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Is it Good to Walk With Plantar Fasciitis?

Is it good to walk with plantar fasciitis

If you happen to experience plantar fasciitis, engaging in walking activities could potentially aggravate your condition. This particular ailment is characterized by persistent discomfort and limited mobility in the heel area, particularly when engaging in prolonged walking or running sessions.

There are several factors that can contribute to the development of plantar fasciitis. Flat feet, high arches, lack of proper arch support, and wearing worn-out athletic shoes are some common causes. Additionally, being overweight can increase the strain on the plantar fascia, leading to discomfort and pain.


If you’re looking for ways to alleviate the discomfort caused by plantar fasciitis, incorporating stretches into your routine can be highly beneficial. These stretches are known to be highly effective in reducing the pain associated with this condition. By performing these stretches regularly, you can help loosen any scar tissue that may have formed and promote better blood circulation in your feet.

The most important thing to remember when performing stretches is to ensure that your muscles are warm. Cold muscles are not pliable and can make it more difficult to stretch.

During stretching, it is important to breathe slowly and deeply. Breathing deeply and relaxed helps to promote blood flow, which increases the delivery of oxygen and nutrients to your muscles.

A few simple stretches can provide immediate relief from the pain associated with plantar fasciitis, while also helping to improve symptoms over time. To get the most out of your stretches, perform them regularly.


If you suffer from plantar fasciitis, rest is the best way to heal. If your foot is still sore after a day of rest, icing it will bring down inflammation and relieve pain.

You should also avoid activities that could make your plantar fasciitis worse, such as running or going barefoot. If you do need to exercise, try swimming, biking or using an elliptical machine that is low impact.

Another way to keep your feet healthy is by choosing shoes with good support. Buy shoes that have a good arch, thick soles and extra cushioning.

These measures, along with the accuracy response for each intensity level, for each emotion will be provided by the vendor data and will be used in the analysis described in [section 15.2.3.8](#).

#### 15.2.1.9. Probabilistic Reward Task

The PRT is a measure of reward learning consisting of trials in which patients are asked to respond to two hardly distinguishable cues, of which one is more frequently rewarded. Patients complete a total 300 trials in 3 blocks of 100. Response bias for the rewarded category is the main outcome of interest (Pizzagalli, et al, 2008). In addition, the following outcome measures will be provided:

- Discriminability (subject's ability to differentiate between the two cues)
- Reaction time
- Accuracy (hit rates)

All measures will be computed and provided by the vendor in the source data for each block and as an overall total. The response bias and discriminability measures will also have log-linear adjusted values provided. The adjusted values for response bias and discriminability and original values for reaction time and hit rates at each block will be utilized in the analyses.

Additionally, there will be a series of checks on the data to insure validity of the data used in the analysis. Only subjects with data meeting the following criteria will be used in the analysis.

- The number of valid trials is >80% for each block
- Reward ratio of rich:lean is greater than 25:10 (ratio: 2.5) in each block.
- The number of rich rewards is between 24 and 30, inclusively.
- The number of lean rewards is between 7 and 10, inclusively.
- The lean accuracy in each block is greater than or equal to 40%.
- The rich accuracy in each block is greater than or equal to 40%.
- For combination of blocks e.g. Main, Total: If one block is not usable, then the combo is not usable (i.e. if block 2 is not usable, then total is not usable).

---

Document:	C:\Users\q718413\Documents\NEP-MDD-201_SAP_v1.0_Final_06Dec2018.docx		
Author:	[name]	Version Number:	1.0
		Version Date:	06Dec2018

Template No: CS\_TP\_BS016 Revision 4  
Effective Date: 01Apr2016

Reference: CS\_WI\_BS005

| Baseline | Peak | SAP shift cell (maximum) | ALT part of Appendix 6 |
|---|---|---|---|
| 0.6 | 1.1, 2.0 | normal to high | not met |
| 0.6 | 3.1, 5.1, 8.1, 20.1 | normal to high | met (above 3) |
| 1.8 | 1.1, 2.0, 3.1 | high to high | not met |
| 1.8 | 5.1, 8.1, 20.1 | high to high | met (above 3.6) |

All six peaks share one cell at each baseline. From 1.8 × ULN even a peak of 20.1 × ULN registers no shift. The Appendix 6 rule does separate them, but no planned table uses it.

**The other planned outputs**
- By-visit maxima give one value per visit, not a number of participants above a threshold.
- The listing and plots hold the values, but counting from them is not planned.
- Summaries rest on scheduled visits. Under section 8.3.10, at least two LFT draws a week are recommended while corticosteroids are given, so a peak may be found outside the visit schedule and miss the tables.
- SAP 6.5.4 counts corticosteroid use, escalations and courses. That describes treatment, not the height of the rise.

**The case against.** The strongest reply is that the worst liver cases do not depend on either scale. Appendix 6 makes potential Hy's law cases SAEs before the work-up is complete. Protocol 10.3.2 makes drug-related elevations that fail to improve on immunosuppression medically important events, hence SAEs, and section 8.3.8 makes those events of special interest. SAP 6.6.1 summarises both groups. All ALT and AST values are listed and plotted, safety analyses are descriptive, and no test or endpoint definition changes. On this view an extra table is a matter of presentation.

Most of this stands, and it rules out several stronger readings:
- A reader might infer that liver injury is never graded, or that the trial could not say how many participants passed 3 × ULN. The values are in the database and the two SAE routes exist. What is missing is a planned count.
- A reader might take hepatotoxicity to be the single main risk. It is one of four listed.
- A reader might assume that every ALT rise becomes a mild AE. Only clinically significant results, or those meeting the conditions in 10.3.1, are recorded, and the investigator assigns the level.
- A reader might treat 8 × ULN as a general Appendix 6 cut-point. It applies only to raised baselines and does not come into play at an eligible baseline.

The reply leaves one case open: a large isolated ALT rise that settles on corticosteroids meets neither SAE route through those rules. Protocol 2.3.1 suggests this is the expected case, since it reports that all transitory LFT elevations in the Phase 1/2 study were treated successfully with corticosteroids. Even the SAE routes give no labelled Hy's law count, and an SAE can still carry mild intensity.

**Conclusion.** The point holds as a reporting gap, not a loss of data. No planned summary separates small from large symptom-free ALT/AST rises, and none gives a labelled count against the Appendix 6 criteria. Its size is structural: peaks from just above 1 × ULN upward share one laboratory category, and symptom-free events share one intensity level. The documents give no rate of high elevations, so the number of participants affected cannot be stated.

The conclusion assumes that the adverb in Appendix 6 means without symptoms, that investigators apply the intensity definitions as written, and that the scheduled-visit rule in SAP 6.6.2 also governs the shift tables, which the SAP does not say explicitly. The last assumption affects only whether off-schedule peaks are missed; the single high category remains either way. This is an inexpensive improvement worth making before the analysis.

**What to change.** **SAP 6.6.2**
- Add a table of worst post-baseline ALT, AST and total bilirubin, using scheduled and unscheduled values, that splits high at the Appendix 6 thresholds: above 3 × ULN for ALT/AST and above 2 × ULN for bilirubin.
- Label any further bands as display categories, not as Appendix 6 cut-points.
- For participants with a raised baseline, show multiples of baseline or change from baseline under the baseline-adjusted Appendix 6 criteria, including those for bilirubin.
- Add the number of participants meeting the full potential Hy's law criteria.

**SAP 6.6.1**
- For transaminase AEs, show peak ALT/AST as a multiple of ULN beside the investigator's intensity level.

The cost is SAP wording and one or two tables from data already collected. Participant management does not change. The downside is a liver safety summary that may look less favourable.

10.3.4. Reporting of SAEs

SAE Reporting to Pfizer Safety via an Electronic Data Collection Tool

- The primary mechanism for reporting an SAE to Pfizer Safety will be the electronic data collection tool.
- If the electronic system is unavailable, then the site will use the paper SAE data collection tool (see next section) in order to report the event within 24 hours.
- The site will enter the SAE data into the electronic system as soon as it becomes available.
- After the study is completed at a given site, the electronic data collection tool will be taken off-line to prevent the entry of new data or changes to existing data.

In addition to these basic tips, stretching your ankle, calf and plantar fascia is an excellent way to prevent plantar fasciitis and minimize symptoms. A physical therapist or athletic trainer can show you effective stretching exercises that will speed your recovery and decrease your risk of re-injury.

Over-the-Counter Medications

Over-the-counter medications, such as ibuprofen (Advil or Motrin) and naproxen (Aleve), can help reduce pain and inflammation in plantar fasciitis. If these treatments don’t relieve your symptoms, your doctor may recommend cortisone injections.

Ice can also help to reduce swelling. Applying ice to the affected area for 15 to 20 minutes, 3 or 4 times a day, can give you relief.

You should also try wearing shoes that are comfortable and support the arch of your foot. This will take pressure off your plantar fascia and decrease pain.

You might also consider over-the-counter shoe inserts, arch supports and heel cups. These can be molded pieces of rubber, leather or metal that slip into your shoes to provide added support. They can be found in most pharmacies or online for about $20.


Plantar fasciitis is a painful condition that occurs when the plantar fascia ligament becomes inflamed from overstretching or overuse. It can occur in one or both feet.

Many people with plantar fasciitis improve with conservative treatment. However, a small percentage of patients do not respond to these methods and may need surgery.

In these cases, surgical intervention should be considered as a last resort, usually when non-surgical methods have not provided adequate relief of chronic pain and instability.

Most patients with plantar fasciitis will benefit from a phased rehabilitation program that includes stretching and strengthening exercises. These will help them recover and keep their condition from reoccurring.

The most common surgery for plantar fasciitis is endoscopic plantar fasciotomy, which uses a special camera and small surgical hook to release the fascia. This procedure is less invasive than open surgery, but it does have some drawbacks. It can be more traumatic and takes longer to recover from.


You might also like to read:

Plantar Fasciitis treatment
How can I stretch my plantar fasciitis in bed?
What activities should I avoid with plantar fasciitis?

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